Biomarkers to reliably predict which patients would develop GI irAEs were not identified. Immune cell infiltration of the bowel mucosa early in treatment is suggested to be associated with later onset of diarrhea/colitis but is not reliable enough for routine use. No association between abnormal endoscopic findings and diarrhea/colitis were observed, possibly due to the lower sensitivity and lack of central review. Neutrophil-derived fecal calprotectin, a biomarker of active IBD (20, 21), increases upon ipilimumab treatment, indicating active inflammation in the bowel wall but cannot be used to predict onset of any irAE. No associations between GI irAEs and any of 18 single nucleotide polymorphisms (SNPs) in 10 immune-related genes were observed, despite previously reported association of CTLA-4 polymorphisms with autoimmune disease (22) and response to anti-CTLA-4 (23), NOD2 polymorphisms with IBD (24), CD86 (receptor for CTLA-4) polymorphisms with clinical allergic phenotype (25), and MHC class I polymorphisms with autoimmune diseases (26) and sensitivity to immunotherapy (27).In conclusion, blockade of CTLA-4 by ipilimumab was sufficient to cause dysregulation of GI mucosal immunity. The pattern of biomarkers of GI mucosal dysregulation, including histology, fecal calprotectin, and antibodies to enteric flora, was distinct from that observed for IBD, suggesting that diarrhea and colitis due to CTLA-4 blockade may represent a distinct clinicopathologic entity. Oral budesonide, which is used in the treatment of CD, did not prevent diarrhea or colitis in this study. However, like IBD, GI irAEs do respond to drug withdrawal and systemic steroids and infliximab.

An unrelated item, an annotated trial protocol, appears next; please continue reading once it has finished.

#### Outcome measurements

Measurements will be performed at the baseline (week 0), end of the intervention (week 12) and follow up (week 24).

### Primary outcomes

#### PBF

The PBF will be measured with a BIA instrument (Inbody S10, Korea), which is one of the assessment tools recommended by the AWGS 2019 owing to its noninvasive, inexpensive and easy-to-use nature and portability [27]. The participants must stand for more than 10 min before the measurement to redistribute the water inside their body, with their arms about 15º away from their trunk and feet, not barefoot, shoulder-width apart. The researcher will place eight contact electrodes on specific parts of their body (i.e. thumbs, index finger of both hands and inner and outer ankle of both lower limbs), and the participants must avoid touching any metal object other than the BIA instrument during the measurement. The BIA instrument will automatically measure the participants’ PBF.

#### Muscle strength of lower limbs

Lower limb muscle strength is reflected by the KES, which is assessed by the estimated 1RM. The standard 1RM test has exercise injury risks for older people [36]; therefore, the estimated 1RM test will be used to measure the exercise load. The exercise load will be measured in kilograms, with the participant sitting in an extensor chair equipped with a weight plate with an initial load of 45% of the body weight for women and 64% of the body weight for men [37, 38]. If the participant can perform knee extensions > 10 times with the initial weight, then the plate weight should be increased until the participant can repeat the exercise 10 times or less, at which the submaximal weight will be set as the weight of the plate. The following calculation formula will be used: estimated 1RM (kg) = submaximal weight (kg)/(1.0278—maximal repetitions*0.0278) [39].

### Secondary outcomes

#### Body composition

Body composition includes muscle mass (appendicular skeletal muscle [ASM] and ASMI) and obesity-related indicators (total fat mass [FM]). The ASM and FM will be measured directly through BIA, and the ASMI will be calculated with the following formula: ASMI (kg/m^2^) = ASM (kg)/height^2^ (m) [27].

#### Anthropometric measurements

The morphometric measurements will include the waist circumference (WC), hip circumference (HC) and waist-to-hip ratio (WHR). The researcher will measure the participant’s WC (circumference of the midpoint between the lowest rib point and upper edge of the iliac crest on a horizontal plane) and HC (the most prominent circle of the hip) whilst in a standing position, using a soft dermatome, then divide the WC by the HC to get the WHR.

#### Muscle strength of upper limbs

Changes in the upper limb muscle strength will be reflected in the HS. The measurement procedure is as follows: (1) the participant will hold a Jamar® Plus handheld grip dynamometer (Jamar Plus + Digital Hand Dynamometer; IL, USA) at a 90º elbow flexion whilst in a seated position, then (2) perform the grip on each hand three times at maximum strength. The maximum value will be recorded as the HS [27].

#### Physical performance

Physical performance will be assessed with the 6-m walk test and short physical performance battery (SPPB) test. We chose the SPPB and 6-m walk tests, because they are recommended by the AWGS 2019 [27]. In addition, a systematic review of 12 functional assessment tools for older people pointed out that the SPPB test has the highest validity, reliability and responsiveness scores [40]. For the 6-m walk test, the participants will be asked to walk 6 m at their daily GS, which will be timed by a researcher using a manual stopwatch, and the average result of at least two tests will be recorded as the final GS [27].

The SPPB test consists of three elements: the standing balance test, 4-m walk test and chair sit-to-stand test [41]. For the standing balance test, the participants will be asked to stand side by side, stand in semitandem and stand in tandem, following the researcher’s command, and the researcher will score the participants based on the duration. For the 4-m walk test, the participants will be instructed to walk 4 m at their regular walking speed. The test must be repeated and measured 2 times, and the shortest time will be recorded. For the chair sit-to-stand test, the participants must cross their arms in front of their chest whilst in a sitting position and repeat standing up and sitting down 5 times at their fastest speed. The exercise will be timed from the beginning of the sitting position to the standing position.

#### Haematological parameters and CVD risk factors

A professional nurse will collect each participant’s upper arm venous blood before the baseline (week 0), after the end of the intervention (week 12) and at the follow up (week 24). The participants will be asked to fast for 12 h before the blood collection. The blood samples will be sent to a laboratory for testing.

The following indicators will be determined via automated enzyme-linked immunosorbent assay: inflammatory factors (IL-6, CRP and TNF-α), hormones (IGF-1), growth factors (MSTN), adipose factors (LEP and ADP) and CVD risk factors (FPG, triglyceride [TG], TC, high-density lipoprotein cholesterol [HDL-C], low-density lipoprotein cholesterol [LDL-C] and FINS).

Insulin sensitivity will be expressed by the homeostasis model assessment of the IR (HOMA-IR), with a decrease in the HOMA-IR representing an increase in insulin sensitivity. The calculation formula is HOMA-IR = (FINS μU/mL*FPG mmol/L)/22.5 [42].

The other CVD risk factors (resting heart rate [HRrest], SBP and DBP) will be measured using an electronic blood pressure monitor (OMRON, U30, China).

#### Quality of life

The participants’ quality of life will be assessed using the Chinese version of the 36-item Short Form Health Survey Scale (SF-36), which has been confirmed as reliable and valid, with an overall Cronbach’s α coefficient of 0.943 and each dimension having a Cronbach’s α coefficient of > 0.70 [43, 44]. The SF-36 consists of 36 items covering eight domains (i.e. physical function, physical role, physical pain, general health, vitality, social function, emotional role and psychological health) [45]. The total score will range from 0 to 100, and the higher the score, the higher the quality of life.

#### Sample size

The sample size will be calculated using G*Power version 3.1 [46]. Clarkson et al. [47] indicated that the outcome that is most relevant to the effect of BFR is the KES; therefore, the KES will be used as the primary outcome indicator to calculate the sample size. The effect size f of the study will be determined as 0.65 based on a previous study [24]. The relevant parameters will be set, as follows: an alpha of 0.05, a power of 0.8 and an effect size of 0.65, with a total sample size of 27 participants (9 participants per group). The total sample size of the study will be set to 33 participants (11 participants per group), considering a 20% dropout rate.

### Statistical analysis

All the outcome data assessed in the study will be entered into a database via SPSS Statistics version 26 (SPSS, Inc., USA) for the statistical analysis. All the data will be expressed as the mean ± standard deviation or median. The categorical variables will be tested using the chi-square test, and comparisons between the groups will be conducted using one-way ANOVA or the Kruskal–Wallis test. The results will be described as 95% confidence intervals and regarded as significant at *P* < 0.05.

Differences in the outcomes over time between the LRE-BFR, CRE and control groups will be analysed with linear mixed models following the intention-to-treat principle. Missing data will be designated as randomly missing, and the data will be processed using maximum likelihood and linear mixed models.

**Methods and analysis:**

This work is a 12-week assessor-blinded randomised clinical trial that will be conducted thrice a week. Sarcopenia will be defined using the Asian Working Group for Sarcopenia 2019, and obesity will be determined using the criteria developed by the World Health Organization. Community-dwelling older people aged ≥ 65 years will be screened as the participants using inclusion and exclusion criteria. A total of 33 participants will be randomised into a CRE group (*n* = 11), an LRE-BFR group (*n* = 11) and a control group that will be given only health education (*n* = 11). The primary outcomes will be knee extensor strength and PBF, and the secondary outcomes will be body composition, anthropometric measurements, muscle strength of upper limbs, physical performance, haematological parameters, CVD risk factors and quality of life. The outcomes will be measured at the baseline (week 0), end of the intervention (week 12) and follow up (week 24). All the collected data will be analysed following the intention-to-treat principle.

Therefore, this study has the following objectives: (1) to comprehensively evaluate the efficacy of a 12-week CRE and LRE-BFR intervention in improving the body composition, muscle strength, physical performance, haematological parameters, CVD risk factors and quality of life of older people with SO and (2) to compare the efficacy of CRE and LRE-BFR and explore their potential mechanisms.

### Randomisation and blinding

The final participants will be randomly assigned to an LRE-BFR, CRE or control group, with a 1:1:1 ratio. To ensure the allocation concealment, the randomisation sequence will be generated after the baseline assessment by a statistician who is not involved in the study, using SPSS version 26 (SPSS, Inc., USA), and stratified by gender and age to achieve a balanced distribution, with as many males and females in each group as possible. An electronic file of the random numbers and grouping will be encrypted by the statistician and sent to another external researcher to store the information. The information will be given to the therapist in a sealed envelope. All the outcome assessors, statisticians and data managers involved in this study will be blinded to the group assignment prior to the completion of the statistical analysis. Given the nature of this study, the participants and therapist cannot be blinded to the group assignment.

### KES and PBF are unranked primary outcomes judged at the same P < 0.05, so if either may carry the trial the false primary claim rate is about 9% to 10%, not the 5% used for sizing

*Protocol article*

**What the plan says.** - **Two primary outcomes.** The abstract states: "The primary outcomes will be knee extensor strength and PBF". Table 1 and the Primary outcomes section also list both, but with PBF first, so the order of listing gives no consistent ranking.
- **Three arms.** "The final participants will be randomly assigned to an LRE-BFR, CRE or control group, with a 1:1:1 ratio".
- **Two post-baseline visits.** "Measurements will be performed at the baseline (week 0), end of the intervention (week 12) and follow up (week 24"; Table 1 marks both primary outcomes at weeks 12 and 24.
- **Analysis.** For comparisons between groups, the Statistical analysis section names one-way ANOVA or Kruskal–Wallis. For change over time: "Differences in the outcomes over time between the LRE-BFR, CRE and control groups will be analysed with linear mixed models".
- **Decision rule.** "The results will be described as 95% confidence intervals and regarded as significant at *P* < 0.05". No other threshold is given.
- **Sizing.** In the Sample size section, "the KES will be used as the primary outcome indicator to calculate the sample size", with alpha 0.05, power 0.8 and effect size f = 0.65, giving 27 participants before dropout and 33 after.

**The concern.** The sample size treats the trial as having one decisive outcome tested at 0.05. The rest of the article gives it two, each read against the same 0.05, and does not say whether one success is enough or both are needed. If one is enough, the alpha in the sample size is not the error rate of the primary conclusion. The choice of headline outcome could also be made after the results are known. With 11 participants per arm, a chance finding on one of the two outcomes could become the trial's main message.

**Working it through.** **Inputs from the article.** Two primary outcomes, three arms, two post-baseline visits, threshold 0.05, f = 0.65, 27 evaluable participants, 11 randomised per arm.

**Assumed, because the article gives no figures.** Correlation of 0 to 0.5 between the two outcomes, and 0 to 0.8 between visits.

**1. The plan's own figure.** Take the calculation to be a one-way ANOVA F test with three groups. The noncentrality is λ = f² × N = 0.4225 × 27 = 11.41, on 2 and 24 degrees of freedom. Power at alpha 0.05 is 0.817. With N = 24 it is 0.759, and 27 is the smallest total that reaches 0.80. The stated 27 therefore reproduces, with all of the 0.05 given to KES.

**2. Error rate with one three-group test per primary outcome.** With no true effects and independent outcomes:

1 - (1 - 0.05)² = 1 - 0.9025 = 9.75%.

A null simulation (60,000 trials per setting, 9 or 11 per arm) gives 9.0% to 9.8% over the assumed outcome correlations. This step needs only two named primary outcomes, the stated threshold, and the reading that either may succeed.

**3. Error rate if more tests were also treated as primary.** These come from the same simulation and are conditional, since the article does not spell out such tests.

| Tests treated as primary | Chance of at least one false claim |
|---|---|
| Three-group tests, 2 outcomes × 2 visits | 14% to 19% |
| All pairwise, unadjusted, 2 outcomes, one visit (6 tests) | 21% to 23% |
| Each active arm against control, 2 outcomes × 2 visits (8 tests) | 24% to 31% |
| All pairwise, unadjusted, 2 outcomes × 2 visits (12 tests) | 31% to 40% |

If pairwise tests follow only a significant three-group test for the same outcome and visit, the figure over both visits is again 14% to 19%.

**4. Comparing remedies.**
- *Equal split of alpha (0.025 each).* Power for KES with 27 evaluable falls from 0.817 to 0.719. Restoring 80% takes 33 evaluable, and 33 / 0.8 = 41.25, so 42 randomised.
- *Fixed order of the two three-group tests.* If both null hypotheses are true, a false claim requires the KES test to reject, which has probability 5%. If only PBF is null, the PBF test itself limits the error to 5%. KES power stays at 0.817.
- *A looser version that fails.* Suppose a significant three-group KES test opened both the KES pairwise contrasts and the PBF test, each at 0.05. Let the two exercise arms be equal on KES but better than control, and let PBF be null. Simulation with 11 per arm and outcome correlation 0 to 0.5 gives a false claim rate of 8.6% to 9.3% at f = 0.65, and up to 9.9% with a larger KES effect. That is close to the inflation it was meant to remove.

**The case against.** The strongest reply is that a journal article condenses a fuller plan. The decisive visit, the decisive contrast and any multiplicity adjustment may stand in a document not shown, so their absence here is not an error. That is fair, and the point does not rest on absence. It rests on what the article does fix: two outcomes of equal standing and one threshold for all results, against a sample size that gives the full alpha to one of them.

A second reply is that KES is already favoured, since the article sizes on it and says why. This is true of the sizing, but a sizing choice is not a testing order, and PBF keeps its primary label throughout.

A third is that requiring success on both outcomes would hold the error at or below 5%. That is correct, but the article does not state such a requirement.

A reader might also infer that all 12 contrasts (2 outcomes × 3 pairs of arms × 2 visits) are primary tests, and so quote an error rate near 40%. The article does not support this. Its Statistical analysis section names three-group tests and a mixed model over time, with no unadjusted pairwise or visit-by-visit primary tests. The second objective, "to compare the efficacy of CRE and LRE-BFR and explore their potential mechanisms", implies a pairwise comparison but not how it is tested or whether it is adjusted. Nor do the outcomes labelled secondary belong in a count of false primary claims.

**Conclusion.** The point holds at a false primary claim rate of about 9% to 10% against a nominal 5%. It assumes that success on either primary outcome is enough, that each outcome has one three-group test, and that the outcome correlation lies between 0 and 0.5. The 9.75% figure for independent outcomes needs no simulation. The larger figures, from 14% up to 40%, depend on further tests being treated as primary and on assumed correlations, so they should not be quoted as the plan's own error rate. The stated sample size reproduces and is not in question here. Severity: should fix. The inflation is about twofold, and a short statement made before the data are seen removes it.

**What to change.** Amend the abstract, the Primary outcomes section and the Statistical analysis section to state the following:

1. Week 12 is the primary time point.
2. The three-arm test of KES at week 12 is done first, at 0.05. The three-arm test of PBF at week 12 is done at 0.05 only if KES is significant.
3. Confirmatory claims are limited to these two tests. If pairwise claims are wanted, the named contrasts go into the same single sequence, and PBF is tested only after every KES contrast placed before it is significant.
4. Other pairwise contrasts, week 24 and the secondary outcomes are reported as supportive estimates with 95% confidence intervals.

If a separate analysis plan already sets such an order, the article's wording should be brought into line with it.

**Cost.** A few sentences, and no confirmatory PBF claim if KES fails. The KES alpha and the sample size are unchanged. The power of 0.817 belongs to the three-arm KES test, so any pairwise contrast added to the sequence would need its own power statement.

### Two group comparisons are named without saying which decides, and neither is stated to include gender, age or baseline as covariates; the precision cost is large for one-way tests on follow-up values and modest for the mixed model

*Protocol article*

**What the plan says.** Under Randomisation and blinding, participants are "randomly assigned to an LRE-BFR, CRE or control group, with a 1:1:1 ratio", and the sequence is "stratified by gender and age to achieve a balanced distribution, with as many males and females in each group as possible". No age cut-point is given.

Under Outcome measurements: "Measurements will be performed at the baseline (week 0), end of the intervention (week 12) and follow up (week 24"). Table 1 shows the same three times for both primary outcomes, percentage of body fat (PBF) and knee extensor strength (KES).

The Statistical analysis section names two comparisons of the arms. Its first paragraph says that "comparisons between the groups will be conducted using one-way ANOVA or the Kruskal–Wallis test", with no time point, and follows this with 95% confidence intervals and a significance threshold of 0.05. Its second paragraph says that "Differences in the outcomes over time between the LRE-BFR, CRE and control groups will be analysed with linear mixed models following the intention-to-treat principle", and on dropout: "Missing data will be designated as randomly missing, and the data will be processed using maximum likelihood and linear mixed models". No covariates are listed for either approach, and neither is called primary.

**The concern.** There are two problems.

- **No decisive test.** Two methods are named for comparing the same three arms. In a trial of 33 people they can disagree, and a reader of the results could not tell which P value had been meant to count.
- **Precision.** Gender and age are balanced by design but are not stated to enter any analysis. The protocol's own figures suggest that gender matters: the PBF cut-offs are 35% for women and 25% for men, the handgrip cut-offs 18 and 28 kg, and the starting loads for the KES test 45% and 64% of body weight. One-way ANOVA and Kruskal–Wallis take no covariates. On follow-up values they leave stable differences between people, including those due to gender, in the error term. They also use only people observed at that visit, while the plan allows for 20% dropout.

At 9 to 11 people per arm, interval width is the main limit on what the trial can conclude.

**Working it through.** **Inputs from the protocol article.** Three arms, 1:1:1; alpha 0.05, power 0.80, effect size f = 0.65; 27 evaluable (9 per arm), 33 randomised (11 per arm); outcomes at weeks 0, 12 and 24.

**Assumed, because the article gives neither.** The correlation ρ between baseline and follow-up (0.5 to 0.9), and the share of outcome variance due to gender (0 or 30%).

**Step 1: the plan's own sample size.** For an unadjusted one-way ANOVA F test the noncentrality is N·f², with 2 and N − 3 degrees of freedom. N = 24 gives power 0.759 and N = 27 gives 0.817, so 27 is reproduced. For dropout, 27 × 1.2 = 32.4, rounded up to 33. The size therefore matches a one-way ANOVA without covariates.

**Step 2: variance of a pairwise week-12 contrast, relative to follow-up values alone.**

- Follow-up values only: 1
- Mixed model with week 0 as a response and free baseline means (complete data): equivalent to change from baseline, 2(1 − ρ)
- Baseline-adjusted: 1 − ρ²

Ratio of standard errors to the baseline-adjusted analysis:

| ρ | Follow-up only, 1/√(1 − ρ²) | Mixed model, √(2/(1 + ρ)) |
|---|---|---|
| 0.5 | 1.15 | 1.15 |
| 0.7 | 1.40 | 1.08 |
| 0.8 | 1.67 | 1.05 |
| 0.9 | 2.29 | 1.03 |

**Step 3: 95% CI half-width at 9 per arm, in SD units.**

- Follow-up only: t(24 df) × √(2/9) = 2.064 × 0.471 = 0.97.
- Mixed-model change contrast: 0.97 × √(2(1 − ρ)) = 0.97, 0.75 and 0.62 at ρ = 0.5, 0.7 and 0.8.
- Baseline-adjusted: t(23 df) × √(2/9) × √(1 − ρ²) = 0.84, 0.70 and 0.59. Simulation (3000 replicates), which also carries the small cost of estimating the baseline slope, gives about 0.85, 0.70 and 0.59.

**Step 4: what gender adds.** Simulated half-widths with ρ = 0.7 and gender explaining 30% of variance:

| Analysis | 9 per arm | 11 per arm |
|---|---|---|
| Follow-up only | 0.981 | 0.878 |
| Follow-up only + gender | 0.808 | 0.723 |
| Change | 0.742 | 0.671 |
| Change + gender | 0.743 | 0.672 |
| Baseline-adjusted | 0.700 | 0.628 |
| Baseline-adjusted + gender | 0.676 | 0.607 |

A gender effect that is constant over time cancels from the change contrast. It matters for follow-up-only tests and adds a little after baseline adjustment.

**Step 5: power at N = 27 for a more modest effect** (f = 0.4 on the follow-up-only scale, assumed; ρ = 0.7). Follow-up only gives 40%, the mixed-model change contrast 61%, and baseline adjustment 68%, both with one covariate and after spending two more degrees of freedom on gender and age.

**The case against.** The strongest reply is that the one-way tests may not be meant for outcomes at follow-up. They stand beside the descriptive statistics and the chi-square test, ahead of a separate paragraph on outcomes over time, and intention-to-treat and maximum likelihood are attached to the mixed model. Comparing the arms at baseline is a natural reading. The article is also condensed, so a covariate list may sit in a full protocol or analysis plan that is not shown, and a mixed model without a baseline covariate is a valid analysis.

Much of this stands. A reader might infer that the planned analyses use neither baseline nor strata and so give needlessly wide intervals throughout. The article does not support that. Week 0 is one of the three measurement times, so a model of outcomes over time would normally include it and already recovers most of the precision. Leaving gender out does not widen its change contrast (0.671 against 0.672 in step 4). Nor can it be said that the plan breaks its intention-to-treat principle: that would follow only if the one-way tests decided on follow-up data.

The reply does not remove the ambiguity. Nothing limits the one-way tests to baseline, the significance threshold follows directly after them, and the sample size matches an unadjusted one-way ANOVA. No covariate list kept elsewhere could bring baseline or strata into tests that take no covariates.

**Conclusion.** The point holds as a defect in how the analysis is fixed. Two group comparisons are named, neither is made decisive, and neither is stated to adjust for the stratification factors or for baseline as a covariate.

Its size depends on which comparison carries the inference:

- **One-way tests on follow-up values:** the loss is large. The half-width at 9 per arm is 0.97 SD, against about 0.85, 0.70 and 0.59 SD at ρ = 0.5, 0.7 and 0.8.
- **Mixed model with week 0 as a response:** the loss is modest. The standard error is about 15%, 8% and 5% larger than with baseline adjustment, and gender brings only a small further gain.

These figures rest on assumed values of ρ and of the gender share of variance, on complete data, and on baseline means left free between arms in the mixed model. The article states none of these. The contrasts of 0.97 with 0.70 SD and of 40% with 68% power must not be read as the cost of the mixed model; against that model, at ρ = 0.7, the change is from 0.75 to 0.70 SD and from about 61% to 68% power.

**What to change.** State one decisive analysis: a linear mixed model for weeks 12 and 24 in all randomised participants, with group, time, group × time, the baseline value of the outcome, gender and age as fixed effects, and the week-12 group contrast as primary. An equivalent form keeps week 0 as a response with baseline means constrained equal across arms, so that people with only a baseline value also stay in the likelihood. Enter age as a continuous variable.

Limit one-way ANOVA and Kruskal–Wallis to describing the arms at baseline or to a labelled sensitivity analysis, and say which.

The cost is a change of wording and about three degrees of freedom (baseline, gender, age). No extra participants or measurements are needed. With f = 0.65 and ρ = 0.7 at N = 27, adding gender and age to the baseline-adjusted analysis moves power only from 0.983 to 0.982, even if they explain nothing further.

Materials and methods
The primary objective of the CA184-007 study was to estimate the rate of grade 2 or higher diarrhea in patients with advanced melanoma receiving open-label ipilimumab and either prophylactic budesonide or placebo during a 24-wk induction phase. Secondary objectives included an examination of histologic or endoscopic biomarkers of diarrhea or colitis and their association with grade 2 or higher diarrhea/clinical colitis, an assessment of serologic markers of IBD, measurement of fecal calprotectin levels, and an examination of polymorphisms in immune-related genes.
Trial design and drug treatment
CA184-007 was a randomized, double-blind, placebo-controlled, multi-center phase II trial in treatment-naïve or previously treated patients (n = 115) with unresectable stage III or IV melanoma, enrolled between December 2005 and January 2007 at 11 North American, European, and South American centers (primarily academic institutions) (4).